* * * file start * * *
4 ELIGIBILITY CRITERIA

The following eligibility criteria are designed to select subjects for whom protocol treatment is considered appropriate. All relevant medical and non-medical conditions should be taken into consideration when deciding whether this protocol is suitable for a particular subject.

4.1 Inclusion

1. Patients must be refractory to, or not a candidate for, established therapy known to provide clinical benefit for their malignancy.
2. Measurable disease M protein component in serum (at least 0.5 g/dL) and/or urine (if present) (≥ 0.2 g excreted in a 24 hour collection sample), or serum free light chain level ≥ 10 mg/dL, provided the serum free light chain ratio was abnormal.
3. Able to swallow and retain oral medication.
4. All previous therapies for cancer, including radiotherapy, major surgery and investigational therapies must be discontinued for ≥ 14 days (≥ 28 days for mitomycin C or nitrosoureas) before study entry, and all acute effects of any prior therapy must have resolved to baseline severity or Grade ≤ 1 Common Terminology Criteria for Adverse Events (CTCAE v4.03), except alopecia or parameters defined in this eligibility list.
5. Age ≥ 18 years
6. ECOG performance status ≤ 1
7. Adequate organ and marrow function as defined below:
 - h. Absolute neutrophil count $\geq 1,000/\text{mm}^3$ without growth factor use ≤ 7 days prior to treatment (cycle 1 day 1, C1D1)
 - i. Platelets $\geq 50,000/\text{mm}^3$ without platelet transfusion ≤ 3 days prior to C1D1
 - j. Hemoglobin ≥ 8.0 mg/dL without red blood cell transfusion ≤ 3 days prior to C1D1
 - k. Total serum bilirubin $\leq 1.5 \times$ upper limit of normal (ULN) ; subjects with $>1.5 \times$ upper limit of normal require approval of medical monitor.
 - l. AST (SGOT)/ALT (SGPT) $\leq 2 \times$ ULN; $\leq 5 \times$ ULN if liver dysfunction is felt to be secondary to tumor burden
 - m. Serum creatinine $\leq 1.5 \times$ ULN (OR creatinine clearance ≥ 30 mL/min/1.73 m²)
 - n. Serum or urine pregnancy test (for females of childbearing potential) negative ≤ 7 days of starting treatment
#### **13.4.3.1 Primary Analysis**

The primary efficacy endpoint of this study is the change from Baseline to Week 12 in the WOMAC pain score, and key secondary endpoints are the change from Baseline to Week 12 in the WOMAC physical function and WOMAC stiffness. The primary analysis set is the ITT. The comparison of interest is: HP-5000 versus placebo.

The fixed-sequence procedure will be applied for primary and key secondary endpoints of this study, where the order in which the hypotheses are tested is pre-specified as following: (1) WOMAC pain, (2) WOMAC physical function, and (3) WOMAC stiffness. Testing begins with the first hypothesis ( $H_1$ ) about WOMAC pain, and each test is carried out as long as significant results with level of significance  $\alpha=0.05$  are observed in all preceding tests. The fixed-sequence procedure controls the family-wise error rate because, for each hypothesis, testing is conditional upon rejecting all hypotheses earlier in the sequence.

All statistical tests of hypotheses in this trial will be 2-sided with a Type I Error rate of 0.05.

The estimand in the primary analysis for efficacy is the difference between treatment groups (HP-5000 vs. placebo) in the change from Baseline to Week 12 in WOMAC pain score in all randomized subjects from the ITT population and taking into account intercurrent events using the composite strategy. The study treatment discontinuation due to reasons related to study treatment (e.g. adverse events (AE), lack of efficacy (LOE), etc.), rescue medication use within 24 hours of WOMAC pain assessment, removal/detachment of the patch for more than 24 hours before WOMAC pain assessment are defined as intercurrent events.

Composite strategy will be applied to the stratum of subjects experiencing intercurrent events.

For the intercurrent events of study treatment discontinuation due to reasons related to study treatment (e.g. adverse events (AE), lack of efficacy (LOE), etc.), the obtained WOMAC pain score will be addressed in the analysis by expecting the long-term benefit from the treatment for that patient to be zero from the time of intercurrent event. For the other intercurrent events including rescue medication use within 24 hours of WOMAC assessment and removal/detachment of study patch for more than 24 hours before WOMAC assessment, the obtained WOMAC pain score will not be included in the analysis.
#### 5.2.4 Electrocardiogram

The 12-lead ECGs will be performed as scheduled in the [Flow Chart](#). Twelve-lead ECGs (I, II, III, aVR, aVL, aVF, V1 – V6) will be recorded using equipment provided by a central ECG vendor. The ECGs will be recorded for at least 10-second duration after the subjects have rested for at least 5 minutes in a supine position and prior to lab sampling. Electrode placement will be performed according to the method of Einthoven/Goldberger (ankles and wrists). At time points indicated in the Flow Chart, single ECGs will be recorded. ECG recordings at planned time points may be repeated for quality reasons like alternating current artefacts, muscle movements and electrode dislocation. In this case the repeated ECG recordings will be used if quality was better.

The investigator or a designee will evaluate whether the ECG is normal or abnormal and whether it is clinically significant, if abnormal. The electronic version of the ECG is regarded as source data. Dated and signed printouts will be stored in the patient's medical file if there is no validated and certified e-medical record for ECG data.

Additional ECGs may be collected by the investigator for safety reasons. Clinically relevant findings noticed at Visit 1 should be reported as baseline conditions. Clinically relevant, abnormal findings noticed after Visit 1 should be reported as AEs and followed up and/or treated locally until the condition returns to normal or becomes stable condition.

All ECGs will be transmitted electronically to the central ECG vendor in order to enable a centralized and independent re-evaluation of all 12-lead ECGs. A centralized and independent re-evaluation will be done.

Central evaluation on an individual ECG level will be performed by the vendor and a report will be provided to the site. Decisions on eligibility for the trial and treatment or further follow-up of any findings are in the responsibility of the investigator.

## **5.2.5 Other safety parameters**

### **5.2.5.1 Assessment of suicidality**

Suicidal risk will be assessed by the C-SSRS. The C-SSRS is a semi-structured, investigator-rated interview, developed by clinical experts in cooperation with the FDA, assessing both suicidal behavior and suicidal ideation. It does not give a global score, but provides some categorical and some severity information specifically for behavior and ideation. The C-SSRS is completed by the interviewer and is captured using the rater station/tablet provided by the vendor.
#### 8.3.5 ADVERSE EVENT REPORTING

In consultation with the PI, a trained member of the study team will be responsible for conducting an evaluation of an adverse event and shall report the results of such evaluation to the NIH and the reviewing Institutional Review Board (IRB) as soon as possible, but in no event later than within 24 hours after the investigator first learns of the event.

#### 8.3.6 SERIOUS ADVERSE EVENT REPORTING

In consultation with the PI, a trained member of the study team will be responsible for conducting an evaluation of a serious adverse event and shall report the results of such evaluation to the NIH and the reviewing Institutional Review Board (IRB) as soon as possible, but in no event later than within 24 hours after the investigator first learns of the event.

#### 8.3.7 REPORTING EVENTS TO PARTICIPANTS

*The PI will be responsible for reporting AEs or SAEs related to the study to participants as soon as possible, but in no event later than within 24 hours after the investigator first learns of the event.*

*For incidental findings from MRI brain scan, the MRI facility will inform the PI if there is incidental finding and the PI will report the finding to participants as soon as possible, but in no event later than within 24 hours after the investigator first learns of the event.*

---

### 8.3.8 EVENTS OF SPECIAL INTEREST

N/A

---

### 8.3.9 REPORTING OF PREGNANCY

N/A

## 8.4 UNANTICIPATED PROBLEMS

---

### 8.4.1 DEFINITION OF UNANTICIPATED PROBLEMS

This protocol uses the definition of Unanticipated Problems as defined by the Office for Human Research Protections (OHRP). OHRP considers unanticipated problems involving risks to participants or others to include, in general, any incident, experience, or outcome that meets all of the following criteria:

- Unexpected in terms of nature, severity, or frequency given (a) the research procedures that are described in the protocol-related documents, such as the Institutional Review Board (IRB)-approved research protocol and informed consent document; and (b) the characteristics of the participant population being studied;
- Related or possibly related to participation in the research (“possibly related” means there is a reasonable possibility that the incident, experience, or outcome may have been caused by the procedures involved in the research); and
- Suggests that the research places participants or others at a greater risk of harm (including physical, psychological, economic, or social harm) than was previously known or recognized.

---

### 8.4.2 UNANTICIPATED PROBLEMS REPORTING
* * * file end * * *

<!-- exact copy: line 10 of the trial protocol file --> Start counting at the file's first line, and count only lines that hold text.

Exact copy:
7. Adequate organ and marrow function as defined below: